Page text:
• Establish a routine that maintains some similarity to daily events in child’s life whenever possible:
        • Organize care during normal waking hours.
        • Keep regular bedtime schedules, including quiet times when television or radio is lowered or turned off.
        • Provide uninterrupted sleep cycles (60 minutes for infants; 90 minutes for older children).
        • Close and open drapes and dim lights to allow for day and night.
        • Place curtain around bed for privacy.
        • Orient child to day and time; have clocks or calendars in easy view for older children.
      • Schedule a time when child is left undisturbed (e.g., during naps, visit with family, playtime, or favorite program).
      • Provide opportunities for play.
      • Reduce stimulation in the environment:
        • Refrain from loud talking or laughing.
        • Keep equipment noise to a minimum.
        • Turn alarms as low as safely possible.
        • Perform treatments requiring equipment at one time.
        • Turn off bedside equipment that is not in use, such as suction and oxygen.
        • Avoid loud, abrupt noises.
  • Preventing or minimizing separation
    • Nurses must have an appreciation of the child’s separation behaviors.
      • The child is allowed to cry. 
    • Even if the child rejects strangers, the nurse provides support through physical presence.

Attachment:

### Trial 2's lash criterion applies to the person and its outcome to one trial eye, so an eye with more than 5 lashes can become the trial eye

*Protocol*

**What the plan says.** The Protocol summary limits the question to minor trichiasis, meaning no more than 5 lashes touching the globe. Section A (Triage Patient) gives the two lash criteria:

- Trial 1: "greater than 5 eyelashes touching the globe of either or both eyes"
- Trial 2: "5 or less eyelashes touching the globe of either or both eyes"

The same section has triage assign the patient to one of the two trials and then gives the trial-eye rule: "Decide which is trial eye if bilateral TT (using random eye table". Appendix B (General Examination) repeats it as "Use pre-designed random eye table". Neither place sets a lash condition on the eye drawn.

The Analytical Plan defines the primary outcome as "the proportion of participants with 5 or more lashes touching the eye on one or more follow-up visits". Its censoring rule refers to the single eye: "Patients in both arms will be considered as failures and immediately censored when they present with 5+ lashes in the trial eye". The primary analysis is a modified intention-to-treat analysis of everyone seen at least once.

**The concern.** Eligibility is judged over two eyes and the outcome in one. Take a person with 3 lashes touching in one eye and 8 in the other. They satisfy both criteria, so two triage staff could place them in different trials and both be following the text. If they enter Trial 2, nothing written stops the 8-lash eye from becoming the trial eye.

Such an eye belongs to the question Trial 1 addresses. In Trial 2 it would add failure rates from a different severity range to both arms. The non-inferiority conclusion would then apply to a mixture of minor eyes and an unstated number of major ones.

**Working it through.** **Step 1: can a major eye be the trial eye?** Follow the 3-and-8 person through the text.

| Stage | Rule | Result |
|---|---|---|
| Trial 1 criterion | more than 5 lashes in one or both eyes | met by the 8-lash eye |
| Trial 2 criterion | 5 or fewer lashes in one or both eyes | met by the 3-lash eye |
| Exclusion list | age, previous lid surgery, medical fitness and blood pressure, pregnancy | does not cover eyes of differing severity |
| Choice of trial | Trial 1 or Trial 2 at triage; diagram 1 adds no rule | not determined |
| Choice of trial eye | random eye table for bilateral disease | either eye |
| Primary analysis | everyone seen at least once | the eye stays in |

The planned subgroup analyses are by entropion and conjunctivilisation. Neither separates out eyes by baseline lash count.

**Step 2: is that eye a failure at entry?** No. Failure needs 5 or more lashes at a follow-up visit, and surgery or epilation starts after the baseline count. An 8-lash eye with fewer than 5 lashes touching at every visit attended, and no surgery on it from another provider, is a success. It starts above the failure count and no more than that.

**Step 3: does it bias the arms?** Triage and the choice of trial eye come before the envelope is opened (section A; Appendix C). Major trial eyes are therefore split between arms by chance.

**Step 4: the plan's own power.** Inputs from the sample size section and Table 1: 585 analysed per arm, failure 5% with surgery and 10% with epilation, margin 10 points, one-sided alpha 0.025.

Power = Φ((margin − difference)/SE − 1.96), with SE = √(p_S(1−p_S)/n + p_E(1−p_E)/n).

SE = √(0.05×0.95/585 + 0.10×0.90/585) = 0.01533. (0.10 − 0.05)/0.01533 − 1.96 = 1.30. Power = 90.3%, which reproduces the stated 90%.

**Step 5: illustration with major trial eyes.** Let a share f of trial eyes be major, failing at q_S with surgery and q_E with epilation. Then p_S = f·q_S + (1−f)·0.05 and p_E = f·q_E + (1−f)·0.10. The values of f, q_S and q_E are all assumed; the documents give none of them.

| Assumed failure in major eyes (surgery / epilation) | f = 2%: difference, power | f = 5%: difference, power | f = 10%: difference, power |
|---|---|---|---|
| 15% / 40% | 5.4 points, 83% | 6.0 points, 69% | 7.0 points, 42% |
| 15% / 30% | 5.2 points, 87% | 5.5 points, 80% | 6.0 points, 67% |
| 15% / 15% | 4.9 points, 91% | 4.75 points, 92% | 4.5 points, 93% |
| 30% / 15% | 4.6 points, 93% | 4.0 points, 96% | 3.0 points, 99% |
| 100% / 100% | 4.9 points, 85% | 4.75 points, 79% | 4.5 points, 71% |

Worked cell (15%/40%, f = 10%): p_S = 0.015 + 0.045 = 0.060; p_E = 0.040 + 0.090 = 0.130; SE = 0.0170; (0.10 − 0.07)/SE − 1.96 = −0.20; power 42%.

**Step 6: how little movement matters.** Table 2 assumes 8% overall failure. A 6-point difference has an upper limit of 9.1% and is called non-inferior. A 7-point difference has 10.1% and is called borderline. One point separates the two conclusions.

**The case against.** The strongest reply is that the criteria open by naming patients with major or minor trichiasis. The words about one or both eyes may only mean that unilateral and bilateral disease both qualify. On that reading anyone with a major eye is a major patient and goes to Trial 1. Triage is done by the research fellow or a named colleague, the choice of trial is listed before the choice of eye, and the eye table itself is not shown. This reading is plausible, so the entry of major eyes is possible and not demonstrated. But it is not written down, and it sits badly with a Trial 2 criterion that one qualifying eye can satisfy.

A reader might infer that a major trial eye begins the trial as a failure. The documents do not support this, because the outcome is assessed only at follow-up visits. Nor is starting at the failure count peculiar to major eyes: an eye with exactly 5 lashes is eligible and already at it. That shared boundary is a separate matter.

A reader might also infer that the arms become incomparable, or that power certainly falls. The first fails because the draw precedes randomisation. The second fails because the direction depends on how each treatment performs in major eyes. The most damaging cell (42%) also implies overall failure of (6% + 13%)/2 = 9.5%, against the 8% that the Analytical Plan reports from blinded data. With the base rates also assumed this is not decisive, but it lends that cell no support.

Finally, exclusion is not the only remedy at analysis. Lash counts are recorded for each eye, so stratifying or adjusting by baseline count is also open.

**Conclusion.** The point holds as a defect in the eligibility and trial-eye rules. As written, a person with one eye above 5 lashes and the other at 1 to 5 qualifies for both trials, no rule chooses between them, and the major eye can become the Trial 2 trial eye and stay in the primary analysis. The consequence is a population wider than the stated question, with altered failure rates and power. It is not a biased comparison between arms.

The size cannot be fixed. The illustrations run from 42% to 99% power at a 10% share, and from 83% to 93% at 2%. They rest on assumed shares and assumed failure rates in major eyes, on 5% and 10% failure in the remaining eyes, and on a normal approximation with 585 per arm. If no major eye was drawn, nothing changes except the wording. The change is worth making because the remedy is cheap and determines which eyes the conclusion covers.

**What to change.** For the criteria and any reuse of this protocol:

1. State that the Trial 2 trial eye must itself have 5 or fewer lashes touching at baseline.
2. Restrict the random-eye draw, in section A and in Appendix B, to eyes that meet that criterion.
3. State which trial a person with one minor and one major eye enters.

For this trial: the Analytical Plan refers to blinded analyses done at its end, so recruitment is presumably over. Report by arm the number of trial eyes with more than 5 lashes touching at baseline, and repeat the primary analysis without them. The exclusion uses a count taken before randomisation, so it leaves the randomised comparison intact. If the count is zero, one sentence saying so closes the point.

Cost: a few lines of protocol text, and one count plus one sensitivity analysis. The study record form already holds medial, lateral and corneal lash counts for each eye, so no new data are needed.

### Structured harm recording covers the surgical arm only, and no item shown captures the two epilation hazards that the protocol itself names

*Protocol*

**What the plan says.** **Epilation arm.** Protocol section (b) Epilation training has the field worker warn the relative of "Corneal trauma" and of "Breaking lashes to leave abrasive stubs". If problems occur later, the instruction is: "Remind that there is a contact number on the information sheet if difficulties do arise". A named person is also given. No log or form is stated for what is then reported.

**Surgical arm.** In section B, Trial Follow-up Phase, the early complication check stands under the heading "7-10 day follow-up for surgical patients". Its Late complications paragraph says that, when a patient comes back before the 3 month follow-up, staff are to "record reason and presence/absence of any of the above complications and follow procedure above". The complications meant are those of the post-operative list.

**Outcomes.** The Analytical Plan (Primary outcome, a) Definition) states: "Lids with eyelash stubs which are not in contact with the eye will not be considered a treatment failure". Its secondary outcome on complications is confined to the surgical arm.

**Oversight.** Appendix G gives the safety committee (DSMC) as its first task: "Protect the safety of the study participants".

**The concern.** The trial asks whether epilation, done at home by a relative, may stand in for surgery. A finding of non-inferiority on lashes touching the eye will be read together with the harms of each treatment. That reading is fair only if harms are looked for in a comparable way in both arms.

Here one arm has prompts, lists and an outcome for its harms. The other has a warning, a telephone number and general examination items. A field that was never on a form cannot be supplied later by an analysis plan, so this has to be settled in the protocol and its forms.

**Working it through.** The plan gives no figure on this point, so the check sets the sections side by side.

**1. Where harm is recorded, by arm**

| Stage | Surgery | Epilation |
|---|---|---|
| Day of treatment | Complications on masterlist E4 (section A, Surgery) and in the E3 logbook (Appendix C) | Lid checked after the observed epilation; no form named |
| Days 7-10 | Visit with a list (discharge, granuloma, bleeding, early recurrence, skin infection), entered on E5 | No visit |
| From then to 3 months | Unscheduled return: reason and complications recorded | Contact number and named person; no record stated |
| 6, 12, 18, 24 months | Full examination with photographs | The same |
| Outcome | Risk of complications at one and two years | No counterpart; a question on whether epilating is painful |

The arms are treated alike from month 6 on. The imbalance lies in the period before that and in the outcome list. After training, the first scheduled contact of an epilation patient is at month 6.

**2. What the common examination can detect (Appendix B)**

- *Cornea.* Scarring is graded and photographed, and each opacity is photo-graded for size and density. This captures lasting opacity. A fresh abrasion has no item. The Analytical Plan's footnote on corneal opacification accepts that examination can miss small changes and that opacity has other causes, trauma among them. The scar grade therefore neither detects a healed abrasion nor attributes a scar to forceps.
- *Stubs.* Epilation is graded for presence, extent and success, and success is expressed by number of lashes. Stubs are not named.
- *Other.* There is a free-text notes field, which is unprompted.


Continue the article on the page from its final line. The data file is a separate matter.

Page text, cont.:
• The use of cellular phones can increase the contact between the hospitalized child and parents or other significant family members and friends.
  • Preventing or minimizing parental absence
  • Minimizing loss of control
    • Promoting freedom of movement
    • Maintaining child’s routine
    • Encouraging independence and industry
  • Providing developmentally appropriate activities
  • Providing opportunities for play and expressive activities
    • Functions of Play in the Hospital
      • Provides diversion and brings about relaxation
      • Helps the child feel more secure in a strange environment
      • Lessens the stress of separation and the feeling of homesickness
      • Provides a means for release of tension and expression of feelings
      • Encourages interaction and development of positive attitudes toward others
      • Provides an expressive outlet for creative ideas and interests
      • Provides a means for accomplishing therapeutic goals
      • Places the child in active role and provides opportunity to make choices and be in control
        • Diversional activities
        • Toys 
        • Expressive activities